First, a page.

December 4, 2013
A little while back, I attended a fine webinar, presented by communications guru Tom Ahern. I suspect that he did not intend to have one, overriding theme in what he discussed. What stood out to me, however, was his suggestion that many nonprofits are failing in their communications. The reason? They spend too much time focused on themselves rather than their donors or prospective donors.
This focus on “we” is more in line with corporate communications. Ford Motor Company, for example, boasting about one of its sports cars that goes 0-60mph in four seconds. Or a beer company pitching one of its beverages that has fewer calories than the competition. But in donor communications, the focus needs to be on the “you.” The donor, in other words.
Ahern suggests that donors want to feel good, loved, smart, needed and important. They want to belong. They want to see their values in action. And they want to win (do good in the world). Engendering these feelings is far more challenging when a newsletter or video spends an inordinate amount of time reciting numbers and statistics to demonstrate its value.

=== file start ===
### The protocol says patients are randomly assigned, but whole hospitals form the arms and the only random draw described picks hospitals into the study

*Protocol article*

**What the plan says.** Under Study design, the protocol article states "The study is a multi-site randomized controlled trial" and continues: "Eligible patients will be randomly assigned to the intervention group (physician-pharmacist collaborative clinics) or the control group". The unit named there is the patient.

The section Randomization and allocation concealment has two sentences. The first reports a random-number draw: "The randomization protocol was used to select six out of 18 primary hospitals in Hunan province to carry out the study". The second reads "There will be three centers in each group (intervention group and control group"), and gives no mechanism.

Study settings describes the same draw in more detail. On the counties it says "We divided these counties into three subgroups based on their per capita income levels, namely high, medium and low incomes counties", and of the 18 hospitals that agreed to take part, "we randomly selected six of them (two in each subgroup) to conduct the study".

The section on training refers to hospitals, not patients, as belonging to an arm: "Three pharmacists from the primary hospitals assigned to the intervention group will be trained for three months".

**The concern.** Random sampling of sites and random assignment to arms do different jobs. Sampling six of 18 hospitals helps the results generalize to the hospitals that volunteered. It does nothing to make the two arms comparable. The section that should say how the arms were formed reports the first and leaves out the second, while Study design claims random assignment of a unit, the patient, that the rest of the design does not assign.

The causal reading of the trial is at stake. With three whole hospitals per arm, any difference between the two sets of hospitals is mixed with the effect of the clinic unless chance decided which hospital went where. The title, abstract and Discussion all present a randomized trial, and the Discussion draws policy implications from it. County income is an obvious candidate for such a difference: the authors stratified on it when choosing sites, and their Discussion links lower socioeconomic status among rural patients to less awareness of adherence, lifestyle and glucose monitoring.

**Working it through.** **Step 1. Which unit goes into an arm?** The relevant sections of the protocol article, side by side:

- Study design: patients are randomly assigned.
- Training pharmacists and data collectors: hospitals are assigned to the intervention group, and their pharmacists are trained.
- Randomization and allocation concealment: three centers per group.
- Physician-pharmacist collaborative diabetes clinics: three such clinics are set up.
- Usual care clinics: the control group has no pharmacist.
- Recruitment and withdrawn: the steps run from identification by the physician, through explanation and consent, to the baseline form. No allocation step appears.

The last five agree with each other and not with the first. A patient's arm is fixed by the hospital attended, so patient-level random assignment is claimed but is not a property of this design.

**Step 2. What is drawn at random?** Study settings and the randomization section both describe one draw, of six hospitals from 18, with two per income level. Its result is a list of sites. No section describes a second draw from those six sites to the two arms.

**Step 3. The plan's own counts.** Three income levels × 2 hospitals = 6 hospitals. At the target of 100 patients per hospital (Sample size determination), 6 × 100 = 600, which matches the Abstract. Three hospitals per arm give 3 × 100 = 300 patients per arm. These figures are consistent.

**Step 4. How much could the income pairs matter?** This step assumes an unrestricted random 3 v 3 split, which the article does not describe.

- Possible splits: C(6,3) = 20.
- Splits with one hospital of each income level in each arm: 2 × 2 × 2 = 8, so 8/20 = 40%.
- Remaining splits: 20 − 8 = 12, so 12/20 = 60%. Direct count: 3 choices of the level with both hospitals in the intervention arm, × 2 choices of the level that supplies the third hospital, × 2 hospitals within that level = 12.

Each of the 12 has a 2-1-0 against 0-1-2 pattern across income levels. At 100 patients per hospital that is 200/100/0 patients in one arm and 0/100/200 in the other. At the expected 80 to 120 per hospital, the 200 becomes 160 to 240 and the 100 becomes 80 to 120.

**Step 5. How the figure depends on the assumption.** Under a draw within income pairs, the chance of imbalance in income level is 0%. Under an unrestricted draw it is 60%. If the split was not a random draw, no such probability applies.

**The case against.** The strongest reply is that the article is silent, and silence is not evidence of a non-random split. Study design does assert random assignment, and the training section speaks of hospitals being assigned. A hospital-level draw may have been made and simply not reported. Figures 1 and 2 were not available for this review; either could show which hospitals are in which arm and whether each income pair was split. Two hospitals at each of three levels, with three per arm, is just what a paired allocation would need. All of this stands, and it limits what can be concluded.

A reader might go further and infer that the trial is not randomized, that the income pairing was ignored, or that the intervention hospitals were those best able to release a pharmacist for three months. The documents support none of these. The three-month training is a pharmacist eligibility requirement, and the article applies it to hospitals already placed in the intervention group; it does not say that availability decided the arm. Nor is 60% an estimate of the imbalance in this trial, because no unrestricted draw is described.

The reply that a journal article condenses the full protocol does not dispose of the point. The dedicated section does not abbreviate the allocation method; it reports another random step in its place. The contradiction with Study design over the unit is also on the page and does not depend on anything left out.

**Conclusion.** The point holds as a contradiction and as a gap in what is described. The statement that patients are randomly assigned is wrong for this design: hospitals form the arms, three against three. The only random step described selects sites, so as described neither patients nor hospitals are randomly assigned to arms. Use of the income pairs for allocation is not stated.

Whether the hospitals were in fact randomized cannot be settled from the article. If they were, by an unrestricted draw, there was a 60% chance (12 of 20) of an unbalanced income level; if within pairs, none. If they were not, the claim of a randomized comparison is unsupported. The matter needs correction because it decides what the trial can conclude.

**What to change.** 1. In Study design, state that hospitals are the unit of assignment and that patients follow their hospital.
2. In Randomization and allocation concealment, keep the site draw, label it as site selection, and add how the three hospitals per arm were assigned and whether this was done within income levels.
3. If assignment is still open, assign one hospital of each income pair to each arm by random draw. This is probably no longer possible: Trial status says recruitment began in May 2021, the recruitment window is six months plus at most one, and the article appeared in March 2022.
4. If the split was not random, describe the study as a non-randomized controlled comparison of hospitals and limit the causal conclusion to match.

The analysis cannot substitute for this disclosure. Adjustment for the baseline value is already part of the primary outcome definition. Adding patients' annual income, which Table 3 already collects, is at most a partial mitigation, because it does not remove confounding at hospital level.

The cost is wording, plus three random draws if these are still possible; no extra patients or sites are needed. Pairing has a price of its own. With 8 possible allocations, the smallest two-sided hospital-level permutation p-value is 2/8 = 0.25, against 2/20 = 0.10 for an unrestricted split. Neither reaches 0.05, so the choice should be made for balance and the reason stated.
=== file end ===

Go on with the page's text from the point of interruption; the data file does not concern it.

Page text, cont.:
A far more effective way to accomplish this is, no surprise, telling stories. Citing Duke University professor, Dan Ariely, as a source, Ahern offered a series of compelling numbers: 2.38 to 1.14 to 1.43. Ahern explains that these are “the relative amounts of giving generated by the story of a single person who needs help (2.38) vs. statistics about the need for help (1.14) vs. when you mix stories and stats together to make your case for support (1.43).
“I explain it this way: stories by themselves raise more than twice as much money as statistics. And if you mix stats in with your stories, the mere presence of the data reduces giving. Stories generate empathy. Stats generate thinking. Thinking is a cheapskate. Empathy is a spendthrift.”
All of these points apply to video communications as well. In the video above, Water is Life doesn’t spend any time talking about itself as an organization or the number of children it’s saved. It picks one story to tell and does it to great effect. The story generates empathy rather than thinking, and it encourages the spendthrift in all of us.